All human beings create mental maps which tell us who we are and what we can expect from life and from other people. Unfortunately, most of the content of our maps form fairly early in childhood, when our brains aren’t fully developed and we aren’t capable of comprehending the complexities and subtleties of life. That’s why it’s inevitable that most people’s maps contain at least some faulty assumptions and distorted thinking.
Here’s one example of what I mean: Children quite naturally assume that they’re responsible for whatever is happening around them (“Mom and Dad are getting a divorce, so I must have been a bad kid.”) When this misunderstanding of the limits of our centrality to other people’s lives persists as part of our adult mental map, we tend to feel excessive responsibility for the difficulties of those around us (“My partner is depressed because I haven’t given him enough attention.”) This assumption of omnipotent responsibility is usually the culprit when people are plagued by irrational guilt.
Another example: cognitive research discovered decades ago that some of the chief causes of depression are the ways that depressed people explain the painful events in their lives to themselves. They tend to explain these events in three pessimistic ways. The first is permanence, which means that the causes of unpleasant events are seen as long-lasting instead of temporary (“I’m burned out and can’t go on”, rather than “I’m exhausted today.”) The second characteristic is pervasiveness (“Nobody thinks I’m hot,” rather than “That person isn’t interested.”) The third characteristic is personalizing, which means blaming disappointments exclusively or excessively on one’s own defects (“I’m too stupid to pass this class,” rather than “This teacher didn’t present the material effectively.”) When we explain disappointments as personal – “It’s my fault”; permanent – “This is forever”; and pervasive – “I’m a complete failure” – the result is the paralysis and despair that characterize severe depression. Depression results, then, not just from painful events in our lives, but also from how we think about them.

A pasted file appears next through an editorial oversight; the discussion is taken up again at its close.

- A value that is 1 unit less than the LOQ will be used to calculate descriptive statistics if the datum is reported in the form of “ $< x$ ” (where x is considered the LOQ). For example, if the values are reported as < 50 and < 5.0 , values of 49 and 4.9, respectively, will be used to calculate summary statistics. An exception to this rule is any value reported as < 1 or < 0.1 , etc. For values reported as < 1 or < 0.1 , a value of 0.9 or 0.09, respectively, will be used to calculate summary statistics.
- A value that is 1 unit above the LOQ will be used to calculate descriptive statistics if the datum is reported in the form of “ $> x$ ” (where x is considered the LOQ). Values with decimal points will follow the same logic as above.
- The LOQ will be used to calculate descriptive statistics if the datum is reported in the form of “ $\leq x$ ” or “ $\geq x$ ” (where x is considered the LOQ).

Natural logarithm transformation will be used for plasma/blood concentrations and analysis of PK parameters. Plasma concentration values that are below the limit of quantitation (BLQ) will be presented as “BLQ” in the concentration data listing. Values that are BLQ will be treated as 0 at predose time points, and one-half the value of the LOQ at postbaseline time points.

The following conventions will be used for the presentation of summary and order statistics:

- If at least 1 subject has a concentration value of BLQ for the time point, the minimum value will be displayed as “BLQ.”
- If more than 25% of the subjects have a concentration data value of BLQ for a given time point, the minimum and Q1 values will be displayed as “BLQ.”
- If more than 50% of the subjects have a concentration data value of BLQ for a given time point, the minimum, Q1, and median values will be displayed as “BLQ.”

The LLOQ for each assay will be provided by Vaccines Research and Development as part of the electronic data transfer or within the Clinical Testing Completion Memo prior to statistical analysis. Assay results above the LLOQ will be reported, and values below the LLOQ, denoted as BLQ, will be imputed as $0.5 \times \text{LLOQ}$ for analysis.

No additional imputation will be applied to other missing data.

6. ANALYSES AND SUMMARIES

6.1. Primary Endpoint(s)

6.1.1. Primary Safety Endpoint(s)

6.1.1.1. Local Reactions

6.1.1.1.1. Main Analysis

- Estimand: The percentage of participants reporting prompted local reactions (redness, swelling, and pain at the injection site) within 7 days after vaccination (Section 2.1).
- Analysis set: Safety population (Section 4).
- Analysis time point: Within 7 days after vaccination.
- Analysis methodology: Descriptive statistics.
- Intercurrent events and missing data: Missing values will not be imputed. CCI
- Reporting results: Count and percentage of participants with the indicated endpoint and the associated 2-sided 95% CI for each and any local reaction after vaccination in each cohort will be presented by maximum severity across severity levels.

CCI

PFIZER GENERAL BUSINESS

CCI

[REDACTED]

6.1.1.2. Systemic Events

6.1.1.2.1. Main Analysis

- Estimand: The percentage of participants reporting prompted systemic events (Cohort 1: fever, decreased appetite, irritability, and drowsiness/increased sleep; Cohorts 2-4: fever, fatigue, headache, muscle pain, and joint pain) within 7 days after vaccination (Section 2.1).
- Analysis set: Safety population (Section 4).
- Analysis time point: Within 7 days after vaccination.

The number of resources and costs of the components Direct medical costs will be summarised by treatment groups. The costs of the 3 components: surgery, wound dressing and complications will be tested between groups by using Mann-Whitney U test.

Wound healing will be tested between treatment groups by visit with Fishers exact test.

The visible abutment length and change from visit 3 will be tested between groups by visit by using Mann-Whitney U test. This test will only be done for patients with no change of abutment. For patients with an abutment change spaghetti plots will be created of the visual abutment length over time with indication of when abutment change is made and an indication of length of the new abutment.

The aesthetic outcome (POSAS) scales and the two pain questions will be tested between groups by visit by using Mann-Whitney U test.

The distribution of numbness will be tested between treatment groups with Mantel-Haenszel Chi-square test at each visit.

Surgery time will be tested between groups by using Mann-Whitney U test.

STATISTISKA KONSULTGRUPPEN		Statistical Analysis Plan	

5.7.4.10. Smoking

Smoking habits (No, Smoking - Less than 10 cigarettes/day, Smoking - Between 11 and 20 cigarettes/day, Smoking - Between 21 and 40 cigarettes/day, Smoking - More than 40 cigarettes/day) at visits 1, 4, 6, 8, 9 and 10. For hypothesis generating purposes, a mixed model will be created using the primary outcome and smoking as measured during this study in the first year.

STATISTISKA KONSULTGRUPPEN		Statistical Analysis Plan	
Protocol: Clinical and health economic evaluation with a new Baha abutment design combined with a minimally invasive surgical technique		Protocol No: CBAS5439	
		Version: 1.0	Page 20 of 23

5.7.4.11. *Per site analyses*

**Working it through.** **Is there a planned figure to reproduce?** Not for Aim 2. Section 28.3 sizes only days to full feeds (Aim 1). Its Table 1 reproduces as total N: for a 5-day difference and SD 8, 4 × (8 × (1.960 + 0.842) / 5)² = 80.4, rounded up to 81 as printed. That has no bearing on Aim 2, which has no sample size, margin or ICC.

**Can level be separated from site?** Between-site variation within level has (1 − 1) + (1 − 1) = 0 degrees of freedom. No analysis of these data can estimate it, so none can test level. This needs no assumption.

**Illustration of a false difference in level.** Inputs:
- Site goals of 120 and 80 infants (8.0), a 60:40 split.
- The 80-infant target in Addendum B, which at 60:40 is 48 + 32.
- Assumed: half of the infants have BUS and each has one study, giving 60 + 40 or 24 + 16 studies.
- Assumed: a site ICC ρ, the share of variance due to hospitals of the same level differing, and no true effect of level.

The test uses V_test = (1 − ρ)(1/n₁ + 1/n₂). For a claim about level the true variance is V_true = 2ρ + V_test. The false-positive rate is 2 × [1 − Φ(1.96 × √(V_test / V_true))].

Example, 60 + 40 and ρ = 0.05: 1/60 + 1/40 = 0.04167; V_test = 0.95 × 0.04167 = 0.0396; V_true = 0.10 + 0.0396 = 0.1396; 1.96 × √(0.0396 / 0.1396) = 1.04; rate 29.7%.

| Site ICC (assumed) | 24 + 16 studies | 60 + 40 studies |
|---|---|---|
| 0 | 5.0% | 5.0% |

Issues with excessive anxiety, too, often result from distorted thinking. The basic distortion is the belief that if something terrible can happen, it will happen. When we live with this unconscious assumption, then our healthy capacity to foresee possible dangers leads to catastrophizing, which, at its worse, can cause us to be paralyzed with fear whenever we think about the future.
It’s difficult to examine our mental maps because the brain evolved to believe itself. When we have believed an idea for a long time, we usually experience it as mere common sense, and so obviously true that it’s hard to look at it skeptically.
Nevertheless, it is possible to develop the habit of critical self-examination. One way to do this is to be on the look-out for sudden changes in your mood. When you suddenly find yourself feeling blue, or discouraged, or fearful – even though external circumstances haven’t changed – then stop and examine your internal monologue. Ask yourself what you were just thinking just before your mood changed. You will usually find a train of thought which might otherwise have passed under the radar. Once you become conscious of what you have been thinking, it then becomes possible to utilize the cognitive therapy practice of disputation to examine the content of your thoughts critically. Ask yourself “Is what I’ve just been thinking really true? How do I know? What does the evidence, pro and con, tell me?” If you can do this repeatedly, over time you will gradually be able to identify the faulty beliefs that may be holding you back. An excellent resource for learning disputation are the written exercises for changing cognitive distortions in David Burns’ excellent self-help manual, Feeling Good: The New Mood Therapy.
“Don’t believe everything you think,” would be a helpful personal motto for all of us. It goes against the grain, because our natural tendency is to trust that our perceptions of things is reality itself, especially when it’s accompanied by strong emotions. Developing the habit of critical self-examination takes work and a healthy dose of humility, but it is indispensable for true emotional maturity. The unexamined life, as Socrates said, is not worth living.